It’s a weird read, and I should disclaim it here as not for everyone (or even most people). I could spell out what happens, but couldn’t if I tried spoil the experience of reading its worst offending extracts as a first-time reader. Nothing can prepare you for Ballard’s revolting prose describing the many combinations of sex organs and car components, bodily fluids and engine liquids. Following his crash, Ballard’s character comes to associate with a ragtag network of car crash survivors, each of whom have also been sexually awakened by the terror of a high speed collision.
This group of miscreants is headed up by arch-pervert Robert Vaughan, whose obsession with extreme automobile accidents and savage intercourse is a total revelation to his disciples – including Ballard. As the story speeds towards its brutal conclusion, the depravity only accelerates. To get the same fix, Vaughan and his followers must pursue on the roadways of London higher velocities of sexual and metallic impacts.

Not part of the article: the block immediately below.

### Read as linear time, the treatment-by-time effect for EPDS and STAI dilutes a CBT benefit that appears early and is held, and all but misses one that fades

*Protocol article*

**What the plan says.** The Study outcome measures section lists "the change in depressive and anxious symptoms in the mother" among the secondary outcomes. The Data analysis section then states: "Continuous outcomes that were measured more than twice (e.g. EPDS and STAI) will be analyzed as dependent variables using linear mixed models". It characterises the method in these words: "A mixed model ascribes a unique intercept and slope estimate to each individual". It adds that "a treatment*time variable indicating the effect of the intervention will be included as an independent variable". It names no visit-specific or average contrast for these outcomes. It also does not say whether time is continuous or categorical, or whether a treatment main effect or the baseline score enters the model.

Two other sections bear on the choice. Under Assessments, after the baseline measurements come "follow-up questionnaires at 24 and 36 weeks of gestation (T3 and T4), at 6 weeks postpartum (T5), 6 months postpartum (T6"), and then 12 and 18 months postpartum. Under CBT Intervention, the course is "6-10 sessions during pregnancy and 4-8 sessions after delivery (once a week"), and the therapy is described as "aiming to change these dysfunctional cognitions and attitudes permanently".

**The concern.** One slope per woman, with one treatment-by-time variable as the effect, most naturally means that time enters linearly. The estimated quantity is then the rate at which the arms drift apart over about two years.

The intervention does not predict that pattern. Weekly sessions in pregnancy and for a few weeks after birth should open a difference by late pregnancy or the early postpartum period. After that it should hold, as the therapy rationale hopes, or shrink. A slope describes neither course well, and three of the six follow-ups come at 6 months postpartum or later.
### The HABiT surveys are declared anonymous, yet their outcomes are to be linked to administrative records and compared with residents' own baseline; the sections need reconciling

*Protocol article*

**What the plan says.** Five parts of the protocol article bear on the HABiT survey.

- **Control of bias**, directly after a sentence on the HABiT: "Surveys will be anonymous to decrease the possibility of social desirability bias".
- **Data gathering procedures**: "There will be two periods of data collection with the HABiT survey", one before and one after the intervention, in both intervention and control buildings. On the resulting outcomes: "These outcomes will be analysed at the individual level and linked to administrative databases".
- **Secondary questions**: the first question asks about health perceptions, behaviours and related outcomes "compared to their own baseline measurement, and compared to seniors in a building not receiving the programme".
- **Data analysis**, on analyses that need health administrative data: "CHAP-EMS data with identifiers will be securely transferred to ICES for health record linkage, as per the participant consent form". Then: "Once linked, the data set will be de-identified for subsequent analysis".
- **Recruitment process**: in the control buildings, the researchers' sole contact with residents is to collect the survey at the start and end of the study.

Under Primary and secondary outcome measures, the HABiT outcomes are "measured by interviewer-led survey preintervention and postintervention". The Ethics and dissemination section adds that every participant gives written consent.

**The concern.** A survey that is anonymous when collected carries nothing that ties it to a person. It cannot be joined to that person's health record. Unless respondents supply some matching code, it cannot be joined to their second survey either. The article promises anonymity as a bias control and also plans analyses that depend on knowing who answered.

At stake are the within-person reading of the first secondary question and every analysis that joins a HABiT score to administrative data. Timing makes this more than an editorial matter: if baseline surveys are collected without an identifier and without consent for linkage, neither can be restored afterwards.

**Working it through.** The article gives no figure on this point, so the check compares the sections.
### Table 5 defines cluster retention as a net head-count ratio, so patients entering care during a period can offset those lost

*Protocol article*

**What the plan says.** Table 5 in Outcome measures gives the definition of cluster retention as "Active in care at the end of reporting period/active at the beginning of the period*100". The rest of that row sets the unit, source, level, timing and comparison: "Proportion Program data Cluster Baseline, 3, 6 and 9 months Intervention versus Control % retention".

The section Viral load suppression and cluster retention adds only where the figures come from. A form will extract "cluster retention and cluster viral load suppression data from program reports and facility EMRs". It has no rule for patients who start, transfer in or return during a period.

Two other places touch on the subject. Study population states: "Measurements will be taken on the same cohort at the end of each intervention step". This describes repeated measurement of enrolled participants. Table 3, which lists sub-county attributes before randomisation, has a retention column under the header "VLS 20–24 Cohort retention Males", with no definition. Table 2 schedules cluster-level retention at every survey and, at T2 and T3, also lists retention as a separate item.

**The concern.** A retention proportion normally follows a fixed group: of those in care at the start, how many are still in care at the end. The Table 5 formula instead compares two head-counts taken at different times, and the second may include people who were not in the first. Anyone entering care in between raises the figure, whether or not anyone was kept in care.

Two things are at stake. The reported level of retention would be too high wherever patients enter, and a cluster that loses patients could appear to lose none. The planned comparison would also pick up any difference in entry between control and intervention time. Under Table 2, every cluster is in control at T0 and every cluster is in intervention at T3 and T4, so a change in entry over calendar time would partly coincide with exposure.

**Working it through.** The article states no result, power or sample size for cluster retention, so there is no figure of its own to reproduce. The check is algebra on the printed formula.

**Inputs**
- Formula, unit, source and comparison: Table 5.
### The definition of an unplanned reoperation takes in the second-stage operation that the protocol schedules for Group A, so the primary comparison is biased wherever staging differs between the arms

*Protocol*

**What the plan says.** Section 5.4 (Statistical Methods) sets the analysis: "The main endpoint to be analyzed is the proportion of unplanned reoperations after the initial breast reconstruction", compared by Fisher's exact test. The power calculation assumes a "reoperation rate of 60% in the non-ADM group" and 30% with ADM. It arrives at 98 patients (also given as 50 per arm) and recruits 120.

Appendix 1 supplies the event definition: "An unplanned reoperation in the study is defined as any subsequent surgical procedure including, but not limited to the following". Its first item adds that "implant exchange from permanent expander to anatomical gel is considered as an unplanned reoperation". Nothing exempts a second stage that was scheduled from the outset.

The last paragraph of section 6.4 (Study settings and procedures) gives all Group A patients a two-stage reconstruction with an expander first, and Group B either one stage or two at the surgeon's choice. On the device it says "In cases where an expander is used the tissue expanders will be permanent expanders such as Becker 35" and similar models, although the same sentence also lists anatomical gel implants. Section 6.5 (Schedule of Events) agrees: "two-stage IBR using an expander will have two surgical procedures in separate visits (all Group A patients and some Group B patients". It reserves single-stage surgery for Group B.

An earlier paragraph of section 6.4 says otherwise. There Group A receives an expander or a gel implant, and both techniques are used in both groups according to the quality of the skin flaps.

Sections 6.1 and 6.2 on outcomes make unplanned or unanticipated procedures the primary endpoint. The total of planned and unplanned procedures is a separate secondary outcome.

The entire effect of the novel is to estrange you from the familiar security we associate with our cars; they are our capsules of movement in this Brave New World of anti-pedestrian flyovers, ring-roads and overpasses. So much gets made in dystopian fiction of bright lights, robotics and computers – brilliant advances that like a carrot on a stick remain just on the horizon. Ballard takes a different tack, and should surely be given credit for turning the gaze of techno-anxiety in on itself. Queasy as the book made me feel, and sickening as most of the scenes are that it contains, it succeeds in drawing your suspicion to the asphalt-carpeted world that already surrounds you. No imagination is necessary: the grim events of the book are written with such graphic intensity that Ballard does all the work on your behalf.
This alienation effect was likely never felt more considerably than when the book was first released. 70s Britain saw the slow death of industry, where only a decade previously towns and cities erected huge concrete tower blocks and spliced themselves with criss-crossing overpasses. Ballard’s ironic celebration of these ugly urban features in Crash put into words the detachment readers already felt. At the centre of all these developments is the motorcar, a symbol that was supposed to represent freedom but came to mean something else entirely. These empty environments, and the empty futures they conveyed, arguably make Crash more convincing than any dystopia that could be dreamt up by design.